Yet, he has not been found wanting insofar as coming up with innovative surgical solutions to treat his patients (Boahene, p. 210), and as he puts it “get to tumors in very hard-to-reach areas in the skull.” This has won him accolades and admiration in addition to national and international recognition for his innovative inventiveness, following which he has been invited to (Boahene, p. 210) “present my techniques at international conferences and often been singled out for recognition. As a result, people who have heard or read about me now seek me out for consultation.”

It is, however, interesting to note that Dr. Boahene never mentions or discusses the important role of collateral circulation in this complex anatomic and physiologic matrix, specifically about his expert contention that exercising extreme circumspection or surgical avoidance is in order when operating around this delicate network of arteries and veins located beneath the brainstem. He does, however, mention the complex network of nerves and its anatomic habitation of the face, arguing that any anatomic or physiologic interruptions or breaks in the natural flow of this network can result in facial paralysis. When this happens, he maintains, the ability to communicate emotions like happiness disappears particularly in the case of children (Boahene, p. 206).

In spite of his expert reservations, he still maintains a set of technical procedures in his skull-base surgical toolbox includes (Boahene, p. 206). These are as follows: 1) “removing benign or cancerous growths and abnormalities on the underside of the brain and the first few vertebrae,” 2) reconstructing the face by “replacing or substituting lost tissue and bone, repurposing healthy tissue, rewiring nerves…,” 3) “closing the surgical sites with very fine sutures and other methods that will leave the least scarring, and tucking them into wrinkles and creases where they will be least noticed.”

No wonder his surgical techniques defy a traditional piece of medical wisdom that says nerves cannot grow back (Boahene, p. 222): “It wasn’t so long ago that common medical wisdom dictated that nerves cannot regenerate. But a year after I have performed one of these procedures and have to go back into the same area to do something else I can tell that the nerves I connected have grown. Nerves that started out as thin as a strand of hair will have tripled in size.”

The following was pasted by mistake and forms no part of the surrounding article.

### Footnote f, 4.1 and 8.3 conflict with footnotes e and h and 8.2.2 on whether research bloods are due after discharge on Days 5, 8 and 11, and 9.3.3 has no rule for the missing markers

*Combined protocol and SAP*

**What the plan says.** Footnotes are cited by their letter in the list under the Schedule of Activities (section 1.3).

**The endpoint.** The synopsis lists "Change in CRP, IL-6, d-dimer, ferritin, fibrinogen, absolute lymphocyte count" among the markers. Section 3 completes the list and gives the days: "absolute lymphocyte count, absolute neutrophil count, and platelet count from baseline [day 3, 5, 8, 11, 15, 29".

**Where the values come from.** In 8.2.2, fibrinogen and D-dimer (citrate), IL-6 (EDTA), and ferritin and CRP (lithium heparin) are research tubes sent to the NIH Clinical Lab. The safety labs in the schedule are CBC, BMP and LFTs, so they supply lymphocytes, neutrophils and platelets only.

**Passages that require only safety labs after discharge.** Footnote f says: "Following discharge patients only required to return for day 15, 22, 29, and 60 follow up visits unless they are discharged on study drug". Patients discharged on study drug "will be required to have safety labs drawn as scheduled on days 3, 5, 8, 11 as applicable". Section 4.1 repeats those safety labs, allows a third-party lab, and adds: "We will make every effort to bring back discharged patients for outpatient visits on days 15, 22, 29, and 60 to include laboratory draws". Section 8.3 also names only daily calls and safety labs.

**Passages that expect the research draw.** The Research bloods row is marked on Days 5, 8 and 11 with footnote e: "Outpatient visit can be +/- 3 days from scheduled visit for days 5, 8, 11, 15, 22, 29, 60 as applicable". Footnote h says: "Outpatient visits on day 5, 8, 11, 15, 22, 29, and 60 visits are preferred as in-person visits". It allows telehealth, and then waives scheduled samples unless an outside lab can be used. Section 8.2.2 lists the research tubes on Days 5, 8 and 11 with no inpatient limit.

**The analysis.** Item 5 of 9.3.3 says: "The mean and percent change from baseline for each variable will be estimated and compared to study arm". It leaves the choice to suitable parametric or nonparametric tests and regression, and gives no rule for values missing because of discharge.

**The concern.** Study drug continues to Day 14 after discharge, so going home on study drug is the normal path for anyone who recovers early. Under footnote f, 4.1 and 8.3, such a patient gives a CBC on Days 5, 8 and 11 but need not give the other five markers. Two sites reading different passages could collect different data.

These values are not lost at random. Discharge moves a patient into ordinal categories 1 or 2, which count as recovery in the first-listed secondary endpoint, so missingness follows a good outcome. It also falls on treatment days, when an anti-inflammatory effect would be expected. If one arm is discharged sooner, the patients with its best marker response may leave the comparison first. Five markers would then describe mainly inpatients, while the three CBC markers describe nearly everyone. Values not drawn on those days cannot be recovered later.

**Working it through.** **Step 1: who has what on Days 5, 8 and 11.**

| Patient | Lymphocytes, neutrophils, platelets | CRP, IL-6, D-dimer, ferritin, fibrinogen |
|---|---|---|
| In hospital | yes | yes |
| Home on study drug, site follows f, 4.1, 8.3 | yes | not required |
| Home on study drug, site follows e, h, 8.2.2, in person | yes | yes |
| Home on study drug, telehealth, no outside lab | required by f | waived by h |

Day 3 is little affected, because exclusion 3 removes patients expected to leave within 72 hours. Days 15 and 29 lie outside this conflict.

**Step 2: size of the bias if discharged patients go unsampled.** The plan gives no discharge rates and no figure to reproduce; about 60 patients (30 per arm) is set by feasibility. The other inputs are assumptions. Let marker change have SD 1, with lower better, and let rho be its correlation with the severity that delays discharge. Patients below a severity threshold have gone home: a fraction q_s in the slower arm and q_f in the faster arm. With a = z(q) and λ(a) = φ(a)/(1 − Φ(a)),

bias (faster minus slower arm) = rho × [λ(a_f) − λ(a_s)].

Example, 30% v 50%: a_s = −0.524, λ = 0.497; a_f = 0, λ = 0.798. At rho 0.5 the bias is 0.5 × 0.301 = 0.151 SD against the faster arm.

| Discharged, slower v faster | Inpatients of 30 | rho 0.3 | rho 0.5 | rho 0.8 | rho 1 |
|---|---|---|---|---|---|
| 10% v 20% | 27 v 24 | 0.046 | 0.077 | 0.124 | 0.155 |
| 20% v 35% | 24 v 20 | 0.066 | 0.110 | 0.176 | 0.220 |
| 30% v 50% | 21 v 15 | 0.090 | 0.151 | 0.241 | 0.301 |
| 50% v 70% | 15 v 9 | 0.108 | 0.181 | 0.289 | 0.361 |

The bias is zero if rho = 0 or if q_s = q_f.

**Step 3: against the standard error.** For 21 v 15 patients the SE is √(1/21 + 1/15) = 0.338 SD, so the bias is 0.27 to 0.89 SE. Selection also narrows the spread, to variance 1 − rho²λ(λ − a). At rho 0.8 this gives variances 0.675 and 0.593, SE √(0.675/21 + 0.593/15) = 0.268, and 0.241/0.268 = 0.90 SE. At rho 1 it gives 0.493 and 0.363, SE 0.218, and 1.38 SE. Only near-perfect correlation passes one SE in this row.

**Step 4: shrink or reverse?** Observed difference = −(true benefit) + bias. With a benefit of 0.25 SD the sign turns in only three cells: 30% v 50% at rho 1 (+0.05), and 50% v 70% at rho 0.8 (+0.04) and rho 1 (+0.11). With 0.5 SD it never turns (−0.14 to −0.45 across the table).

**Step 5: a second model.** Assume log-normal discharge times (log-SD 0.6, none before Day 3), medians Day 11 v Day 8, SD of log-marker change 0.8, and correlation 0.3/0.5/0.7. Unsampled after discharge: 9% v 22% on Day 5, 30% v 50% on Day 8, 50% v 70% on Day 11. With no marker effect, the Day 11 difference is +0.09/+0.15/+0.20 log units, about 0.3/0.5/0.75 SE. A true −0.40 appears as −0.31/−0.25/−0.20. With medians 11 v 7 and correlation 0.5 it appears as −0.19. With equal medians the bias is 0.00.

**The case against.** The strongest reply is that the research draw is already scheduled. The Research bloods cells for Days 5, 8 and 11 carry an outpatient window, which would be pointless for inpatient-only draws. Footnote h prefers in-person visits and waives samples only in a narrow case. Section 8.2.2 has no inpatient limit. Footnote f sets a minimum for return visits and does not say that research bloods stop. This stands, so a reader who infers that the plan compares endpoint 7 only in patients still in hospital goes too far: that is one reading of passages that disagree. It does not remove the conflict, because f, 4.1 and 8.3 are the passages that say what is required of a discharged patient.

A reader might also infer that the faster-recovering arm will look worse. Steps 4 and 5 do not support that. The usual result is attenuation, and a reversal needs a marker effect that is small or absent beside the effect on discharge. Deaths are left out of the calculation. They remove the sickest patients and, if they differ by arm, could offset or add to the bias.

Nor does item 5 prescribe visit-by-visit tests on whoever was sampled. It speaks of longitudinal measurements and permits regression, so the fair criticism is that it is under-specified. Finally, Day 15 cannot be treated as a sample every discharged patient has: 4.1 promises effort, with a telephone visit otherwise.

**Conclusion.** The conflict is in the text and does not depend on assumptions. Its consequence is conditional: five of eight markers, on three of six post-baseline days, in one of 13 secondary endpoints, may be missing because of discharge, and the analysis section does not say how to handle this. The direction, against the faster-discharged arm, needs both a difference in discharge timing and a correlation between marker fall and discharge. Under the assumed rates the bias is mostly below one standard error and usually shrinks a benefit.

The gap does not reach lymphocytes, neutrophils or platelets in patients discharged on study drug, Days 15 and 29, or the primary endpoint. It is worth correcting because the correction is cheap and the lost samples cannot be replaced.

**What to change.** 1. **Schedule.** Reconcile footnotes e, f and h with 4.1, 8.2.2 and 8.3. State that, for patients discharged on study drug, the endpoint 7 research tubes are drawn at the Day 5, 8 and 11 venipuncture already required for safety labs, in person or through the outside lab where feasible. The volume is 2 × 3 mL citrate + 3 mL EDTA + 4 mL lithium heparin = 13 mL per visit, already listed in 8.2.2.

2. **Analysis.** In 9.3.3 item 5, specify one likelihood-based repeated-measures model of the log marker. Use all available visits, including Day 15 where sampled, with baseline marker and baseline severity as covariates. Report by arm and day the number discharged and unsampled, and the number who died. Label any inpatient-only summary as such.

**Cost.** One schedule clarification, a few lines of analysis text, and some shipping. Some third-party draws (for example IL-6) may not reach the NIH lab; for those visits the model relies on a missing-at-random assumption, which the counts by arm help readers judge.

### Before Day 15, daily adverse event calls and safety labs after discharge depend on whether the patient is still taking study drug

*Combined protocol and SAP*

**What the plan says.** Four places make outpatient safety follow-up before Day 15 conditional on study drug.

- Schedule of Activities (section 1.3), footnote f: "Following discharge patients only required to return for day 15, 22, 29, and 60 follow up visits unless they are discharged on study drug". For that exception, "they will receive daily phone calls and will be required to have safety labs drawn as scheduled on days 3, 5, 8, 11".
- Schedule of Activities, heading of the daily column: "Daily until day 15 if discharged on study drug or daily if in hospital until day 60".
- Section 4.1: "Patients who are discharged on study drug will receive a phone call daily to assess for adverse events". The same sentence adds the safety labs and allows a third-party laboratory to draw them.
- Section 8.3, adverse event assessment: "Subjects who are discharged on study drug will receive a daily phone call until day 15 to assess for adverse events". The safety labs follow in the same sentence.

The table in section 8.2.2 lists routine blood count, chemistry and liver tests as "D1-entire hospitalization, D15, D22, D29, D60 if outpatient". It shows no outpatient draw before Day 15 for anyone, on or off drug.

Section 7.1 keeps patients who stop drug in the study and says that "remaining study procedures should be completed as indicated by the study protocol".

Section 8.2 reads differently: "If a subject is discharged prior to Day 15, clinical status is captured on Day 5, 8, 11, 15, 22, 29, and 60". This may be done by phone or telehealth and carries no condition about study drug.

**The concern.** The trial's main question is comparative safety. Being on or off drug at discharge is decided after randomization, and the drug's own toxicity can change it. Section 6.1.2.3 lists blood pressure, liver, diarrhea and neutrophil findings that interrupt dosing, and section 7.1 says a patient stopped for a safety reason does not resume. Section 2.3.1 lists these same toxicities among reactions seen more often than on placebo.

And no wonder this competitive genius of the scientific world is exporting his skills and medical wisdom to faraway places, Europe among others (Boahene, p. 56), like Dr. Carson did when he too assumed the global leadership of pediatric neurosurgery during his active tenure of service to humanity. Here the point of contact between However Far the Stream Flows and Dr. Carson’s Think Big is clear, clear in the sense of translating possibility thinking and optimism into creative products for the betterment of humanity. Dr. Boahene has more to learn from Dr. Carson nonetheless. Of course, decent great minds think alike and learn from each in the interest of humanism.


Dr. Boahene wants to give back to Africa in a big way as others—just as his good Samaritans—did for him in his moments of protracted frustrations. As a result, in 2014 he established a non-profit organization called the Foundation for Special Surgery (FSS) to pursue this noble goal (see http://foundationforspecialsurgery.org/). He says he wants to see FSS (Boahene, p. 234) “provide the highest level of sub-specialized surgical care to patients in sub-Saharan Africa”

Regarding the organization’s mission, he spells it out thus (Boahene, p. 234) “the vision of the foundation is to become a leader in training the next generation of sub-specialized surgeons in the region by enlisting the participation of world-class surgeons from the US, Europe, Africa, Latin America, and Asia.”

Indeed, stemming the tide of brain drain from Africa is one of the underlying reasons for creating his foundation. “The developing world needs to nurture its own internists, diagnosticians, anesthesiologists, surgeons and nurses and to provide access to professional facilities and equipment,” he explains (Boahene, p. 234), adding, “For this reason, my top goal is to raise the funds to build a specialty surgical hospital in Ghana. It will be a place where young African men and women can receive specialized training with which they will be able to make a living providing world-class surgical care to their fellow Ghanaians and West Africans.”

He concludes (Boahene, p. 234): “I am convinced that an approach that trains specialists locally in Africa is the most effective way of transferring and building expertise with the least pressure of brain drain (our emphasis).”

Columnist: Francis Kwarteng